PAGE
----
Some called him the French Zapatero, after the social democrat leader of Spain who committed political suicide by pushing through Merkozy's austerity pact. I think this is being too charitable to François Hollande. After all, Zapatero's negotiating position was very weak within Europe, this was before the ECB was doing its job as lender of last resort, Spanish long-term yields were in the 6/7% range.

François Hollande did not have that weak position, in fact, France probably has the strongest negotiating position in Europe bar Germany. It is a testament to his poor statesmanship that he made such a glaring error as to accede to the Austerity pact after having promised to renegotiate it.

I never thought I would live to regret President Sarkozy, but I do.

by John Redmond (Ladybeaterz@NolesAD.com) on Fri Jun 17th, 2016 at 09:22:41 AM EST
"I never thought I would live to regret President Sarkozy, but I do. "

Should this not read President Hollande?

Index of Frank's Diaries

by Frank Schnittger (mail Frankschnittger at hot male dotty communists) on Fri Jun 17th, 2016 at 04:10:11 PM EST
[ Parent ]
I meant more like I miss Sarkozy.

He was a better president than Hollande.

by John Redmond (Ladybeaterz@NolesAD.com) on Sat Jun 18th, 2016 at 05:33:59 AM EST
[ Parent ]
If the goal for Hollande was to destroy PS then he has done the best job he could. I had a sick feeling about him during the election. I doubt that political suicide was Holande's intention for PS, however. It just shows the extreme dangers of letting elite insiders specializing in political machinations within a party become the presidential candidate. Wish I could recommend a way to prevent this.

As the Dutch said while fighting the Spanish: "It is not necessary to have hope in order to persevere." (But it helps!)
by ARGeezer (ARGeezer a in a circle eurotrib daught com) on Sat Jun 18th, 2016 at 02:54:06 PM EST
[ Parent ]
I am indeed on record for having called Hollande the French Zapatero as soon as August 2012, two years before Valls became Prime Minister and when recently elected Hollande had pretty much surrendered to Merkel-Schäuble's Austerity Pact for the whole Eurozone. I was already fearing that turn during the presidential election campaign. I just refrained from using the "Vichy socialists" expression, à la Steve Gilliard - too close to Godwin, and I'm not an historian.

And yes, I agree that Hollande had a much, much stronger negotiating position than Zapatero or Papandreou ever had: he just chose not to fight, or rather, to roll over after merely putting a token fight. During all his political career, he's ruled through endlessly negotiating compromises; this is what allowed him to raise at the top of the PS and to secure the PS nomination for running against Sarkozy. He's genuinely convinced that, by appeasing the Medef and running orthodox fiscal & budgetary policies, then the Confidence Fairy will show up, unemployment will abate and growth will restart just in time to save his rear end next year.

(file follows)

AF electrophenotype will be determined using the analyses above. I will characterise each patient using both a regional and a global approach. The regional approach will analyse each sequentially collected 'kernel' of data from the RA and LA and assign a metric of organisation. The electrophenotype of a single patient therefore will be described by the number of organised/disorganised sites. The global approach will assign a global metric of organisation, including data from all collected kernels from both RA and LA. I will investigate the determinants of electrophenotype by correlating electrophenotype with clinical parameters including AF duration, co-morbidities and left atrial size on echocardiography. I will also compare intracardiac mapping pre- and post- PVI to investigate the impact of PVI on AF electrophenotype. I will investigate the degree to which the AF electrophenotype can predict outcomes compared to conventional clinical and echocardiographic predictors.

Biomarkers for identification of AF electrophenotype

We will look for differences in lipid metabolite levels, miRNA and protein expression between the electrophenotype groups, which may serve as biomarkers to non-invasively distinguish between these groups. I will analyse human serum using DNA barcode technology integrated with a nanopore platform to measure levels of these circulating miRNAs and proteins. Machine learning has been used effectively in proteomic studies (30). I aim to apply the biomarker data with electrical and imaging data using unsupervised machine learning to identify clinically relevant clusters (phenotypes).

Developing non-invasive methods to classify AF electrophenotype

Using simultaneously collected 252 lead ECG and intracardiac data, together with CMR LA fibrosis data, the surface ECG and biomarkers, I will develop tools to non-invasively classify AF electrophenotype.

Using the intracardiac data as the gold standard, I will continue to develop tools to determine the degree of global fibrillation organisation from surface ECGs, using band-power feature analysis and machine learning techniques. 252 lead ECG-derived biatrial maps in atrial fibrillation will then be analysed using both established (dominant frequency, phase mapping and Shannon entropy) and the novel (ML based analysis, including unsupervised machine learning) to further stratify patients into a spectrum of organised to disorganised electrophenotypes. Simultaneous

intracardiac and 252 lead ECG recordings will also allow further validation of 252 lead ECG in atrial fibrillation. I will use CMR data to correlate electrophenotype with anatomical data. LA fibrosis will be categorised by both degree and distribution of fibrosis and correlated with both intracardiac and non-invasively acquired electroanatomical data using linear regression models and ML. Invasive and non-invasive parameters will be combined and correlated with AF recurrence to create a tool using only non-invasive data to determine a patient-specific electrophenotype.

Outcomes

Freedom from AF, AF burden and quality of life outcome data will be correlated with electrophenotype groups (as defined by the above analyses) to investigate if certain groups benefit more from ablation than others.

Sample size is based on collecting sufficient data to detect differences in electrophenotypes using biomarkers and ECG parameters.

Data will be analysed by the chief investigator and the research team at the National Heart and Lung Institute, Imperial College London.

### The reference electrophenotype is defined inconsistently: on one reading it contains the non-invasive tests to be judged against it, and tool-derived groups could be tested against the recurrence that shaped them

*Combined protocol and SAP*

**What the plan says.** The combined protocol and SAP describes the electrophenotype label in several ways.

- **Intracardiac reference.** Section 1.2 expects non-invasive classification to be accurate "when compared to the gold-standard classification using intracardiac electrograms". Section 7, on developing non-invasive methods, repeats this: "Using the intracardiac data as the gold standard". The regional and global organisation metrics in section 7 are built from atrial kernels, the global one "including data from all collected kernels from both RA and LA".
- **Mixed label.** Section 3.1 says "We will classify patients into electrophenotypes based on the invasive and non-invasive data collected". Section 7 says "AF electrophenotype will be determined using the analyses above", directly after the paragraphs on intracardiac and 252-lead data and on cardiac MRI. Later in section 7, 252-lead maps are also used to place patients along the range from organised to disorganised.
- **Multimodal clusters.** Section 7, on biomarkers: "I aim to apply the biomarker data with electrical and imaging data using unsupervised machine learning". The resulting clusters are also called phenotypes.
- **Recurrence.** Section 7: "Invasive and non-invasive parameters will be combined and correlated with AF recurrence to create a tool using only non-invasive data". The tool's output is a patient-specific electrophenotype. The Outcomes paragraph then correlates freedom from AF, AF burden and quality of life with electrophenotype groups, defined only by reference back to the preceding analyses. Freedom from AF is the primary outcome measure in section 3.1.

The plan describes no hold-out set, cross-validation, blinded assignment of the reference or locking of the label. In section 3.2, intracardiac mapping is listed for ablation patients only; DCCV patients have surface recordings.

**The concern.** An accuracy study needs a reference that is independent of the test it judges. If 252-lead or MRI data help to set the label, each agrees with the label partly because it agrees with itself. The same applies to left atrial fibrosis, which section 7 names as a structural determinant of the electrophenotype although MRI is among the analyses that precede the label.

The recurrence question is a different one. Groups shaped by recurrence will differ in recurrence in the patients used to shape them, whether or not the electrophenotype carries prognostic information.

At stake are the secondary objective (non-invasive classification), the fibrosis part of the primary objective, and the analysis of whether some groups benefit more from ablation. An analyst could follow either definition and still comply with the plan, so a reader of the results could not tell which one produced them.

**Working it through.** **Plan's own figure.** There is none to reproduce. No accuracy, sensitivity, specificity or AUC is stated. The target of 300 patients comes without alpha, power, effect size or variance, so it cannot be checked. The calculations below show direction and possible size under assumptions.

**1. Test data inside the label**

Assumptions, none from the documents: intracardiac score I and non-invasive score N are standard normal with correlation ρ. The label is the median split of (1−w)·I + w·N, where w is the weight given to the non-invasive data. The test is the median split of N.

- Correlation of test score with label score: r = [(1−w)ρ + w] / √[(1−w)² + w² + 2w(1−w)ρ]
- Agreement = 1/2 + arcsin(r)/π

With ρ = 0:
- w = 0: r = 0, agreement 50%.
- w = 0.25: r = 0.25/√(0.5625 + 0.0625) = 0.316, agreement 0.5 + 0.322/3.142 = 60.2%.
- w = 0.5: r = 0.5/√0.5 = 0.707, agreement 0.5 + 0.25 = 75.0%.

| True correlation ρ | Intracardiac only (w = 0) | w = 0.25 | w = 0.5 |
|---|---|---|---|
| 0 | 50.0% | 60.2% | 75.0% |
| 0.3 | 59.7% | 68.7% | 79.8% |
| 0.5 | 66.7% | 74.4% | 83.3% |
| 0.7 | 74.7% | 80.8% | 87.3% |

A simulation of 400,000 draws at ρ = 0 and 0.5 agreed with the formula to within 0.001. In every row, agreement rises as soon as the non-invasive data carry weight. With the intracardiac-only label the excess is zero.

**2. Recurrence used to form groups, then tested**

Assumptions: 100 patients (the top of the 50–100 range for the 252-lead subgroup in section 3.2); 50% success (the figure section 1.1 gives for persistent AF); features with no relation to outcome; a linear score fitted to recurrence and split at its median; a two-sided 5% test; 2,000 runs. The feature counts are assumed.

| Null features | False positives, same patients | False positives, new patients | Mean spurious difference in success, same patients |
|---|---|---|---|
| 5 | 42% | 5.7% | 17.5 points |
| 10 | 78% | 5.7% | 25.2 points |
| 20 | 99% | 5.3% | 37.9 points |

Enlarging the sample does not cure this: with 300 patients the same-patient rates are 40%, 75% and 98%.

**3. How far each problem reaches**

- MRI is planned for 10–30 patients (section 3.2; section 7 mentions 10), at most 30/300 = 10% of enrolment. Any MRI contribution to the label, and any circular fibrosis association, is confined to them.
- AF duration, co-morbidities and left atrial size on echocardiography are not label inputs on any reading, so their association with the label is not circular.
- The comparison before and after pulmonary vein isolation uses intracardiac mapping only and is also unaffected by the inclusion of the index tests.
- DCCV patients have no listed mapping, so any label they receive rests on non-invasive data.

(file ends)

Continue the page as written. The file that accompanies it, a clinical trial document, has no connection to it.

Unlike you however, I don't harbor any regret for Sarkozy's years: his term has marked a new low in terms of social regression, mendacity, cronyism, using the state institutions to his own benefit and sheer corruption, even making Chirac look good (quite an achievement). Not to mention starting yet another war in Lybia with all the consequences we know, even if those paying the heavier price are mostly dark and poor (thus beneath Sarko's notice).

by Bernard on Sat Jun 18th, 2016 at 02:00:14 PM EST
[ Parent ]
As you know, here in France, that goes hand in hand with copinage, corruption and the like. And yes, he made us regret Chirac, who was more moderate in tone (though not necessarily on policy), but Chirac was a champion when it came to politicam corruption.

But objectively, Sarko was a far better president than Hollande where it counts today - on the European stage. When the crisis came, he did not wait for Berlin's approval of (admittedly too modest) stimulus measures. François Hollande has proven, as MLP actually said to Mme Merkel's face, the best governor general of the French province that Berlin could ever hope for.

Hollande is a miserable failure, not just in his destruction of the center-left as a credible governing alternative to the right, but as a human being as well.

by John Redmond (Ladybeaterz@NolesAD.com) on Sun Jun 19th, 2016 at 09:07:13 AM EST
[ Parent ]
European Tribune - François Hollande, Dead Man Walking
Recent reports have Jean-Christophe Cambadélis, the current leader of the Parti Socialiste, under pressure from François Hollande to not hold the primary, and indeed Mr Cambadélis is publicly expressing the possibility that an exceptional PS convention be held to rescind the bylaw concerning the primary.  

Well, this morning, Cambadélis announced that the Primary election will be held in January 2017, after all. It will be open to the PS and its allies (so, excluding the Communists, Greens or Melenchon's Parti de Gauche). And yes, it is "compatible with Hollande's schedule". Is it an implicit acknowledgement of the weakening position of Hollande within the PS, or an attempt to double cross any potential rivals? The sorry show goes on...